Objective/Summary Background Data:
Serial transverse enteroplasty (STEP) is a new intestinal lengthening procedure that has been shown to clinically increase bowel length. This study examined the impact of the STEP procedure upon intestinal function in a model of short bowel syndrome.
Young pigs (n = 10) had a reversed segment of bowel interposed to induce bowel dilatation. Five pigs underwent a 90% bowel resection with a STEP procedure on the remaining dilated bowel while 5 served as controls and had a 90% bowel resection without a STEP procedure. Determinations of nutritional status, absorptive capacity, and bacterial overgrowth were conducted 6 weeks after resection. Statistical comparisons were made by 2-sample t
test (significance at P
The STEP procedure lengthened the bowel from 105.2 ± 7.7 cm to 152.2 ± 8.3 cm (P
< 0.01). The STEP animals showed improved weight retention compared with controls (mean, −0.5% ± 1.8% body weight versus −17.6% ± 1.5%, P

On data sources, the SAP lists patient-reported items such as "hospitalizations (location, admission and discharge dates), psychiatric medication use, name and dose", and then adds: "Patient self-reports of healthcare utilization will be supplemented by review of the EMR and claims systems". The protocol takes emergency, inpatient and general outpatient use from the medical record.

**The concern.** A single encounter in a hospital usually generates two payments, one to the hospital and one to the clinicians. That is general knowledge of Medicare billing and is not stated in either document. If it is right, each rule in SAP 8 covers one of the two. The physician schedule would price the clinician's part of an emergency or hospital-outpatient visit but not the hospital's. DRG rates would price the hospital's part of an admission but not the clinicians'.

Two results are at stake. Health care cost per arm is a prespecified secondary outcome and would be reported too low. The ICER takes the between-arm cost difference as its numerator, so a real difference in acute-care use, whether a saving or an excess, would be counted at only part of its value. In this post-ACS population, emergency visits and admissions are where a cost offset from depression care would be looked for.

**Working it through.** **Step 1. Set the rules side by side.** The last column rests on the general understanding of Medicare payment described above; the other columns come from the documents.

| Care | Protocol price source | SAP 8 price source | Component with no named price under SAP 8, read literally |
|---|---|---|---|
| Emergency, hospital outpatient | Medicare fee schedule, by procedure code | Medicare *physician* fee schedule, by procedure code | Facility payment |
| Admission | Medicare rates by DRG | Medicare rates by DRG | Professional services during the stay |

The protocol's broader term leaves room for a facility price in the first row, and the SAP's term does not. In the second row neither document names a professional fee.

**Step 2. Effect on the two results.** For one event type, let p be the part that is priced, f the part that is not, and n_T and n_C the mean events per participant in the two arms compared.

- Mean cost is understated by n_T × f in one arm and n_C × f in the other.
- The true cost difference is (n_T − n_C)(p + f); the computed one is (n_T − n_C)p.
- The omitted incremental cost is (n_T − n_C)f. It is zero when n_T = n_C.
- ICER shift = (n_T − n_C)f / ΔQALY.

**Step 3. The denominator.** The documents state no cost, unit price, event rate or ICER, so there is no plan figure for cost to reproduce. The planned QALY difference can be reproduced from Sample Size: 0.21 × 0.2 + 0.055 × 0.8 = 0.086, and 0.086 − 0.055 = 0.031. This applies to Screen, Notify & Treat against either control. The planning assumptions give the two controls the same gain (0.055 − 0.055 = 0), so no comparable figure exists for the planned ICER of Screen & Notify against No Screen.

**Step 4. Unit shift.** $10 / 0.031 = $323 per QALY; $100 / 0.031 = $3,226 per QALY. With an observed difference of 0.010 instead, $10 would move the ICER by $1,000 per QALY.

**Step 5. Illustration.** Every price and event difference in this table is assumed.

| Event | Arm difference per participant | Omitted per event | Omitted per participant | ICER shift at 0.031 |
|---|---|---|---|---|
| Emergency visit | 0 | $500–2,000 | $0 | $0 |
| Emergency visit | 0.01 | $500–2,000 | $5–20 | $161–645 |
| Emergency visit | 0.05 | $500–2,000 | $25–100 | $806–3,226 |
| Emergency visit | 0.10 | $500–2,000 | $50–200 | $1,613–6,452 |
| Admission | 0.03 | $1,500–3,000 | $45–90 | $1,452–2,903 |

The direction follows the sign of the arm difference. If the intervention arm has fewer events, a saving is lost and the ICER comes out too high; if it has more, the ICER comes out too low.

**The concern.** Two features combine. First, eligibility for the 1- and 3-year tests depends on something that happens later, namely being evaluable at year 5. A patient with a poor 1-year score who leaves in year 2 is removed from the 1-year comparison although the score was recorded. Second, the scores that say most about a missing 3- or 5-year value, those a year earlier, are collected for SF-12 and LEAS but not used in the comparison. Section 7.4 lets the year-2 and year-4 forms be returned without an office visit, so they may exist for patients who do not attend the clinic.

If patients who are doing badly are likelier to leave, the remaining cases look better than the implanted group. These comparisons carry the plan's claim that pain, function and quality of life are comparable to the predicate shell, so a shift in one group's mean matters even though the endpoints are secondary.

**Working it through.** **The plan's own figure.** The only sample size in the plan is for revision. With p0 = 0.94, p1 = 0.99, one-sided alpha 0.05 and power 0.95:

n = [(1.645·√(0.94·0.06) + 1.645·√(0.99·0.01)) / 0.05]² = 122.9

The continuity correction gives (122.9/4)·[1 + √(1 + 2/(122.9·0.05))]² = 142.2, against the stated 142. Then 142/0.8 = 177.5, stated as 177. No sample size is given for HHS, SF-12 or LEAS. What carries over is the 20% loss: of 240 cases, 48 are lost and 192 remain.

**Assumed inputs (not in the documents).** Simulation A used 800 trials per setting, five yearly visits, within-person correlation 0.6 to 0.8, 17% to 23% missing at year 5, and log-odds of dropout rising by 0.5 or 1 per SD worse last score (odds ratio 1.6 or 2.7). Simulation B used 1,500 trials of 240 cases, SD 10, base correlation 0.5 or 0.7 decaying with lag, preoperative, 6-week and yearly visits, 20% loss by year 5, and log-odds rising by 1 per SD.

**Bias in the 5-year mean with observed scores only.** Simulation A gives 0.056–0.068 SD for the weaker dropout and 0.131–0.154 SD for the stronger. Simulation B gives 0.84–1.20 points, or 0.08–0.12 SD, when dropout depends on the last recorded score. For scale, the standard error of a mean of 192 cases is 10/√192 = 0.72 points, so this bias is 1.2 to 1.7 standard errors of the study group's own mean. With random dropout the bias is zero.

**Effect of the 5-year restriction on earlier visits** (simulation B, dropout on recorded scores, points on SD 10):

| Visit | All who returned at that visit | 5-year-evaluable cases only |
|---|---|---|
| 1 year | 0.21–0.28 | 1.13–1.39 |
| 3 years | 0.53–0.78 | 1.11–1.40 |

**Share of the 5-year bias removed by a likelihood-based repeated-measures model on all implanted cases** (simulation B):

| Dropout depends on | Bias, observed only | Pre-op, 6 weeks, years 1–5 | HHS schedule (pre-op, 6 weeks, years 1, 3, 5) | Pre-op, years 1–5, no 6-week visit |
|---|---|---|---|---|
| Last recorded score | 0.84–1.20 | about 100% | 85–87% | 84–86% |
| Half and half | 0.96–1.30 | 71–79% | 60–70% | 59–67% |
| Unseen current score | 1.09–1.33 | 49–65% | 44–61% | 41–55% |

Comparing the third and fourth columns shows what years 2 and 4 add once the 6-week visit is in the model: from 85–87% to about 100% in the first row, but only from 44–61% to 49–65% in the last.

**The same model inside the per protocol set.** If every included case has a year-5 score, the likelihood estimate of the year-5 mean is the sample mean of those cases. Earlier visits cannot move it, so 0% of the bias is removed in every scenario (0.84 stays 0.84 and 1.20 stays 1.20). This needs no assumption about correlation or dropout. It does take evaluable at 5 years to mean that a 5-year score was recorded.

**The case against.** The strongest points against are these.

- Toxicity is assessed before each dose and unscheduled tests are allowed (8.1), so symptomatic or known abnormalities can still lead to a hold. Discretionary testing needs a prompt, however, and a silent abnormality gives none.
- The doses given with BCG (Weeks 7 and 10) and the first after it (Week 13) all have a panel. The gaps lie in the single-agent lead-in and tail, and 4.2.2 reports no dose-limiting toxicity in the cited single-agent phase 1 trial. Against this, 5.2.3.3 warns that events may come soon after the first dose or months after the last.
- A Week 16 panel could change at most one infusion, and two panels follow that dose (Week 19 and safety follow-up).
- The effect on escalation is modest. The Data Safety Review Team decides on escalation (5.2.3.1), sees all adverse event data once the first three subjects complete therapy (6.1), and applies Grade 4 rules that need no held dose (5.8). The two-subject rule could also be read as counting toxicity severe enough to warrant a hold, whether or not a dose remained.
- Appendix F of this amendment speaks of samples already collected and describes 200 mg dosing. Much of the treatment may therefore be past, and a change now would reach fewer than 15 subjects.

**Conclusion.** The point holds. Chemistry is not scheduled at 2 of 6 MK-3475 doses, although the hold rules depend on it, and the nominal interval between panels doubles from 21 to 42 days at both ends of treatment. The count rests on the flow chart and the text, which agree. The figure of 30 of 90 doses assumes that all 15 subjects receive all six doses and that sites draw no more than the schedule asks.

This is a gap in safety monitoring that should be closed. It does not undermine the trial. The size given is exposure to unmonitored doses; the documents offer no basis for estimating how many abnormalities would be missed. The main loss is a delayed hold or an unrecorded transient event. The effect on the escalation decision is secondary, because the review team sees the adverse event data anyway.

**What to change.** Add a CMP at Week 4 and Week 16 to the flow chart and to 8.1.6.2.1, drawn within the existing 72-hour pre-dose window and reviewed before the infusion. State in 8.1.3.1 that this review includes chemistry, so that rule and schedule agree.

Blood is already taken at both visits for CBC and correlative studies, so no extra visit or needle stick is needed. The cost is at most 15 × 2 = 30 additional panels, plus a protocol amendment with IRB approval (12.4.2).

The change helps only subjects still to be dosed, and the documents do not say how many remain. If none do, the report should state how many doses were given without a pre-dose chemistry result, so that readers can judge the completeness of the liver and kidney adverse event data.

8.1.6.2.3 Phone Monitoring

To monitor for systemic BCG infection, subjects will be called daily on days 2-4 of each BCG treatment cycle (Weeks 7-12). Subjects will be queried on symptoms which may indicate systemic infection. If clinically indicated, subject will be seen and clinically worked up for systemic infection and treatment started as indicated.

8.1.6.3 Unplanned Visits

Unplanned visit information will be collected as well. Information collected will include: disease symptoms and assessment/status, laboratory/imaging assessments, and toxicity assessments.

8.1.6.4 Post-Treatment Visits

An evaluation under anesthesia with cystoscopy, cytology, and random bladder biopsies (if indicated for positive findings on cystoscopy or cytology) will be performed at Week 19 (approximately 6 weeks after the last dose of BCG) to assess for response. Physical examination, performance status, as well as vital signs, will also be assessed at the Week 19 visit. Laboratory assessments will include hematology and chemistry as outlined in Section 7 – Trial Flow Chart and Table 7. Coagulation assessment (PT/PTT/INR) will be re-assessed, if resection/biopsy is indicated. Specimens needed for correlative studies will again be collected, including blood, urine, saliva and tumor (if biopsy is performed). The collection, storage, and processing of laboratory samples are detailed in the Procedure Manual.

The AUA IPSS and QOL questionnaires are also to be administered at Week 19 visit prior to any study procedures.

< 0.001). Intestinal carbohydrate absorption, as measured by d-Xylose absorption and fat absorptive capacity as measured by serum vitamin D and triglyceride levels, were increased in the STEP group versus controls. Serum citrulline, a marker of intestinal mucosal mass, was significantly elevated in the STEP pigs compared with controls. None of the STEP animals but 4 of 5 control animals were noted to have gram-negative bacterial overgrowth in the proximal bowel.
STEP improves weight retention, nutritional status, intestinal absorptive capacity, and serum citrulline levels in a porcine short bowel model. A salutary effect upon bacterial overgrowth was also noted. These data support the use of this operation in short bowel syndrome.